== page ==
The question is, has the forex market followed suit with this trend? Right now, it’s impossible to know – although luckily, we’ll have answers soon enough. The global economy has considerably slowed down over the last few years, so it’s good to wonder whether the forex market has been hit by this – or if it manages to remain up regardless of the economy. Chances are it’s the former and 2019 numbers won’t differ so much from the reported highs.

Forex Vs. Commodities and Futures

Commodities and futures markets are much more difficult to estimate than forex and stock markets. Commodities make up a huge amount of markets, and said markets are controlled by different entities depending on the country – leading to a worldwide market that’s impossible to predict.

However, there’s one thing that can be said – the commodities market may churn out more money than Forex. Yet even if this is true, the commodity market is also more difficult to trade in than forex, and its products more difficult to move – after all, it’s easier to find somebody willing to exchange GBP for USD than somebody willing to purchase two tons of timber or a tanker load of crude oil.

That doesn’t mean you can’t make a profit on the commodities market, you definitely can, but it takes a lot more effort and a much bigger investment than with forex.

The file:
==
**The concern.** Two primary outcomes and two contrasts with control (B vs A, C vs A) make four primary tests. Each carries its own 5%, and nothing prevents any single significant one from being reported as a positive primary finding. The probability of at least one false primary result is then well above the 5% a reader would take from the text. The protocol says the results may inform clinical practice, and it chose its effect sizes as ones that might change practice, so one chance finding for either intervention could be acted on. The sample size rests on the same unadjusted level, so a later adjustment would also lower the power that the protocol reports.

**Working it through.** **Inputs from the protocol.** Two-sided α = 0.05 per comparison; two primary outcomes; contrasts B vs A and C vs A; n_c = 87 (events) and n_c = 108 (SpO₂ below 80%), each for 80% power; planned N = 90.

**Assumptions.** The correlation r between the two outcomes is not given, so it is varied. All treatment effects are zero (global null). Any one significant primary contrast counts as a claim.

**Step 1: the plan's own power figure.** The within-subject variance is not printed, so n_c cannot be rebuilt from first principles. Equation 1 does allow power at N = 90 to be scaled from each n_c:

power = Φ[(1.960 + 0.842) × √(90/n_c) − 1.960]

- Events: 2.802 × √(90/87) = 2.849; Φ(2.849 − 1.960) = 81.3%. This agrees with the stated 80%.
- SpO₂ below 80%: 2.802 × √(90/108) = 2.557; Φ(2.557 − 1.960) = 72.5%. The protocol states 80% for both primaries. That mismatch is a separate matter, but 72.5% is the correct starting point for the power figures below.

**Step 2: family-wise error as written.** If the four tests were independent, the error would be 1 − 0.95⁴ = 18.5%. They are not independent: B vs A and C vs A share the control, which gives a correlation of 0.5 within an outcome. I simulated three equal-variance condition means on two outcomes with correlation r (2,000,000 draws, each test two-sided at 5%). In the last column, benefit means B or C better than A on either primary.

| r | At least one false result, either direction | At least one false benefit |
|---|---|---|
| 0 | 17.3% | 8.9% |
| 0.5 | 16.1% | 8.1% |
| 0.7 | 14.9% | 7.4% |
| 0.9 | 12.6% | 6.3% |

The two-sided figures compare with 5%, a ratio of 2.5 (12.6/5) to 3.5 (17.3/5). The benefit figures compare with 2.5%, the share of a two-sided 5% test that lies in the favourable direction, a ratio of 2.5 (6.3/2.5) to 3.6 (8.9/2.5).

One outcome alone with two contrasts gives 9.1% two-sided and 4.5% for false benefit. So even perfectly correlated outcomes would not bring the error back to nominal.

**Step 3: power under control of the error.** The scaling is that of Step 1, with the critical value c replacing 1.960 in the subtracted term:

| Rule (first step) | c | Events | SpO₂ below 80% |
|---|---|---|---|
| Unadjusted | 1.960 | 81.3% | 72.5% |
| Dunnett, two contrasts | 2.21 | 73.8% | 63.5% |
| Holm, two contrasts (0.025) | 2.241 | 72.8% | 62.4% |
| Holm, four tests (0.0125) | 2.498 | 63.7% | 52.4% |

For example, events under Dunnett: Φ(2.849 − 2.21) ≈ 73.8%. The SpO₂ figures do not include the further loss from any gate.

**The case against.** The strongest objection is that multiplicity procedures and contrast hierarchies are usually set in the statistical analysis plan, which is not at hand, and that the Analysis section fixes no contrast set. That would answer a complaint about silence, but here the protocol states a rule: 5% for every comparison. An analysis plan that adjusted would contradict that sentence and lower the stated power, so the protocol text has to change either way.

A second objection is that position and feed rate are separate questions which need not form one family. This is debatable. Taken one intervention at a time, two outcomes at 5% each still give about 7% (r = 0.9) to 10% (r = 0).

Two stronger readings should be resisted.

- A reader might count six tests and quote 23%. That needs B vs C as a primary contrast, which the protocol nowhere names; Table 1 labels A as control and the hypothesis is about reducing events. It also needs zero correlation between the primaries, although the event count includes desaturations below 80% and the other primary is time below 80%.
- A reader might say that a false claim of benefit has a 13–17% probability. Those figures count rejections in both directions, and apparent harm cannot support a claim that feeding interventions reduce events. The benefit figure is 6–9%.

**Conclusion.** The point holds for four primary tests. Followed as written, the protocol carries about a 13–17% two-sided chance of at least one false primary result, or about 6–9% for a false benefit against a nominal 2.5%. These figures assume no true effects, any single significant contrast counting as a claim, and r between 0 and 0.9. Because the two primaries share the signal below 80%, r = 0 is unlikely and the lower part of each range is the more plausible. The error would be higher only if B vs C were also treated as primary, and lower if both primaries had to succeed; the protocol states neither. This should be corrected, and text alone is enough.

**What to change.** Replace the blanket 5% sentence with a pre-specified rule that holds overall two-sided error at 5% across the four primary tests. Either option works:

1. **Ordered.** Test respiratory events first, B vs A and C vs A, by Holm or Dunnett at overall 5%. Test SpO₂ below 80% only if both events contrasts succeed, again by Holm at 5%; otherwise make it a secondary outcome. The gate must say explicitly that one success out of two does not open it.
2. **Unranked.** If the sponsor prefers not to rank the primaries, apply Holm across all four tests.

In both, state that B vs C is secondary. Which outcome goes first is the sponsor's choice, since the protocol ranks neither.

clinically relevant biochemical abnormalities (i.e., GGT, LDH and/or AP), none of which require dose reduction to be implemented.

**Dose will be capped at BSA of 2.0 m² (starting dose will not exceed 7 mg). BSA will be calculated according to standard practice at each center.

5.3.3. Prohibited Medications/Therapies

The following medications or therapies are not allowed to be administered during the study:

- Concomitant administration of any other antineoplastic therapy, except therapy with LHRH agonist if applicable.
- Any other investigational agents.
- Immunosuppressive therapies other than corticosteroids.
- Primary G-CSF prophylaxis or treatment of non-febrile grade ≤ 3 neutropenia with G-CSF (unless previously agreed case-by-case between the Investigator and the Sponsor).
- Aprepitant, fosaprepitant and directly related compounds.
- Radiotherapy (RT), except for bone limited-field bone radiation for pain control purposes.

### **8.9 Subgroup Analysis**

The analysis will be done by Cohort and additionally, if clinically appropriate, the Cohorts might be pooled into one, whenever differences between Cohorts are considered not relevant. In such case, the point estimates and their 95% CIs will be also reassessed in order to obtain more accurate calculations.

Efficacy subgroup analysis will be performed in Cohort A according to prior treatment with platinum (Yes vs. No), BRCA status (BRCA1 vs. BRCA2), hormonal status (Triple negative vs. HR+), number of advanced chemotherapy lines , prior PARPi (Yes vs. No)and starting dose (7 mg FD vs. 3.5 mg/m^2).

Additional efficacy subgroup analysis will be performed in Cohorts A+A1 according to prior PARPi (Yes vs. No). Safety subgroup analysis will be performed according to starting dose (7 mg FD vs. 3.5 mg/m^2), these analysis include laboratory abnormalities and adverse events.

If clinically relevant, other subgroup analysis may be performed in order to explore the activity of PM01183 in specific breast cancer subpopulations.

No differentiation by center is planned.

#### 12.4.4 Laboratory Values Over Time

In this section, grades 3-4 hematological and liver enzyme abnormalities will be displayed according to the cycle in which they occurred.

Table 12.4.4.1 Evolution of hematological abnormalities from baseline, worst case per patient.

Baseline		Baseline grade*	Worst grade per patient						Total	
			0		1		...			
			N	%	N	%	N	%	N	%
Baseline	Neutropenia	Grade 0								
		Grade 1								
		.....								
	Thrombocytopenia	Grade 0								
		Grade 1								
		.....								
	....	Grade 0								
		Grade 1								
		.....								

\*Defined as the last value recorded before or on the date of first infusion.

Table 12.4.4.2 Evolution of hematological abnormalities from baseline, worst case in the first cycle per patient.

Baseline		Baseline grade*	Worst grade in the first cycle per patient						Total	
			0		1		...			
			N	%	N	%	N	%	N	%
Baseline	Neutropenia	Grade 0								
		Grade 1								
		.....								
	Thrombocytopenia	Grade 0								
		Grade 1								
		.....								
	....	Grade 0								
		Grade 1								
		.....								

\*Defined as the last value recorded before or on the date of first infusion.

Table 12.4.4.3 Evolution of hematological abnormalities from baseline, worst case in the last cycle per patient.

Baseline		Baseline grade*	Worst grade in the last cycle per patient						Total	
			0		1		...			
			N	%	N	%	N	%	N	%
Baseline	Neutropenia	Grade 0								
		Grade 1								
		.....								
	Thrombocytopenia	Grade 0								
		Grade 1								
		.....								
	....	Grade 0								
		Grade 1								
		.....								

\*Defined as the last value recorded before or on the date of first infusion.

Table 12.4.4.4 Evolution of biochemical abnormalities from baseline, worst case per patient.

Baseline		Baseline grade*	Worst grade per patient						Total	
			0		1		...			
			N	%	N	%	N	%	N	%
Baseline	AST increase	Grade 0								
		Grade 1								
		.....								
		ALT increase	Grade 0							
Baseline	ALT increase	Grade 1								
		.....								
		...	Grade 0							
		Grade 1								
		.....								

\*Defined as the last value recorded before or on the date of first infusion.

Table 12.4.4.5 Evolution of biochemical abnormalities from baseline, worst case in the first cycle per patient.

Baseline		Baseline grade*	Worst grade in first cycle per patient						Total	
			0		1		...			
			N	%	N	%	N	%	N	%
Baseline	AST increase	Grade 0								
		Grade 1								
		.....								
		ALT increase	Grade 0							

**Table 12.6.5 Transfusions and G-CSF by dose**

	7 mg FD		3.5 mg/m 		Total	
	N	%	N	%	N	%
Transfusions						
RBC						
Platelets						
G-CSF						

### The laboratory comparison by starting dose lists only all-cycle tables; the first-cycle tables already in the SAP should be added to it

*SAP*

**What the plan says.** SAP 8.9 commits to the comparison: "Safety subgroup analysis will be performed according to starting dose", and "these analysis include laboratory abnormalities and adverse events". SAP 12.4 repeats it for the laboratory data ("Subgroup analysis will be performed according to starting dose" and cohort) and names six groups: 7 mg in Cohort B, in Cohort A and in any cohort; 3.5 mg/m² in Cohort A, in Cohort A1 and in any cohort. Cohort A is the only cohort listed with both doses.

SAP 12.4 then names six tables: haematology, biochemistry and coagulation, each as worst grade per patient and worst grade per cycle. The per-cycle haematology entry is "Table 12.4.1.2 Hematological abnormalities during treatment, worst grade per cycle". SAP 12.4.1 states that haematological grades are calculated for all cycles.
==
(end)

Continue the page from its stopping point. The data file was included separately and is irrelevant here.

Who trades Forex?

A common question when entering the market is “is it for me?” It’s common to think that either only the big companies do forex or only official entities do so. or nobody at all would really risk playing a market like this and it sure must be illegal.

While companies and official entities do have a part in the forex market, since they often need to exchange currencies as a norm, they don’t “play” the market. The forex market is risky and complex, and most central banks have better things to do than risk losing the country’s whole GDP in a bad investment.

In truth, the forex market is complex and extensive enough that everyone has a role to play in it. That naturally includes you, the private investor and reader. If how much money is traded in forex daily is considered, you should indeed find a footing in this market space.

Central and Commercial Banks

Let’s get this one out of the way. We’ve already established that central banks don’t do day trading using the country’s GDP to receive leverage from the IMF. So, how do central banks play a part in the forex market?

They do so in several levels, to the point where central banks are a key part of the market. The full answer is quite long and complex, but it can be concisely rendered within this framework.